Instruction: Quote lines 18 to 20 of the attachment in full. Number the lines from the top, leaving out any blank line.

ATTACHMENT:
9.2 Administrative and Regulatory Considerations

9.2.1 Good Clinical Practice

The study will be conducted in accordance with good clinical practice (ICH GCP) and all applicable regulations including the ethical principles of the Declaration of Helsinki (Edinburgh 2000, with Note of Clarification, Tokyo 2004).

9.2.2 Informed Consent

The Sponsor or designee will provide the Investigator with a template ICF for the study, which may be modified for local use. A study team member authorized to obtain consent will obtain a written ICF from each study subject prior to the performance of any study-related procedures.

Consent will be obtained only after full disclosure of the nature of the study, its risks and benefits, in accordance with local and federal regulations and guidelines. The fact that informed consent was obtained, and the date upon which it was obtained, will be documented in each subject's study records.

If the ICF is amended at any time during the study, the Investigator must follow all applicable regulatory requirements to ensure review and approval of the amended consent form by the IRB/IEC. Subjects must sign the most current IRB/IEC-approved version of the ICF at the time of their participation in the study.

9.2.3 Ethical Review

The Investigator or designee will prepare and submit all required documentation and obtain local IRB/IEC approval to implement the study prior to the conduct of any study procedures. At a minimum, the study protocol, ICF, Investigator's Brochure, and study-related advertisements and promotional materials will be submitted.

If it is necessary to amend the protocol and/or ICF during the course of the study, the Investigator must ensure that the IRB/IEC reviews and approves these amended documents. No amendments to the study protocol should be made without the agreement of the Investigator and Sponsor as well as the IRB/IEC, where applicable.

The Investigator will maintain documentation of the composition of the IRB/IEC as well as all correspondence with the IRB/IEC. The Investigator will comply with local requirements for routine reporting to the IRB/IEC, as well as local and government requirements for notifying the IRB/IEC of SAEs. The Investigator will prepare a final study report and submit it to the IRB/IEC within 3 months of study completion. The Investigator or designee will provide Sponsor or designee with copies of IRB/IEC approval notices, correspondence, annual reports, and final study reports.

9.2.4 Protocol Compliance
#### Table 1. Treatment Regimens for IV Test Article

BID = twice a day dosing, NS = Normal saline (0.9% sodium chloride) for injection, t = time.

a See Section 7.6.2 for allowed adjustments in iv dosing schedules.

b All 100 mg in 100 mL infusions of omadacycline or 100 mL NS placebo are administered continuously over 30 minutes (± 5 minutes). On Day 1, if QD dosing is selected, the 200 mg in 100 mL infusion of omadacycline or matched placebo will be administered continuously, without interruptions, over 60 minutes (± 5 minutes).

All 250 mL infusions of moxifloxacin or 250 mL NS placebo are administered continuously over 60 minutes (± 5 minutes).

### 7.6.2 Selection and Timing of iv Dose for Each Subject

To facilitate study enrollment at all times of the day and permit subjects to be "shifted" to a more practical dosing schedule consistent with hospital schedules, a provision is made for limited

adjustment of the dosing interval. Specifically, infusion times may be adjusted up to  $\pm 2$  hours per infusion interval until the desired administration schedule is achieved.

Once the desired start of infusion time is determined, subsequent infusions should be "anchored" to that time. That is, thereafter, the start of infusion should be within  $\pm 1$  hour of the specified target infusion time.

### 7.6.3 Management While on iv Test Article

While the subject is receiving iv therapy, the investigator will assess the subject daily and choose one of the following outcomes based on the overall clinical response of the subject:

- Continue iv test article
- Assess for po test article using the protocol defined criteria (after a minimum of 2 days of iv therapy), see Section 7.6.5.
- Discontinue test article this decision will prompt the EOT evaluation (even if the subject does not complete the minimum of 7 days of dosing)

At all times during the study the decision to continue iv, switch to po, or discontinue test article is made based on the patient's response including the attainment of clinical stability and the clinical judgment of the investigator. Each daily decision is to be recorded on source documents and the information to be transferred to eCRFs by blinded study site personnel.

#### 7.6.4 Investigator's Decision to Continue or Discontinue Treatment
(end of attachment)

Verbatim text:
### 7.6.2 Selection and Timing of iv Dose for Each Subject

To facilitate study enrollment at all times of the day and permit subjects to be "shifted" to a more practical dosing schedule consistent with hospital schedules, a provision is made for limited

adjustment of the dosing interval. Specifically, infusion times may be adjusted up to  $\pm 2$  hours per infusion interval until the desired administration schedule is achieved.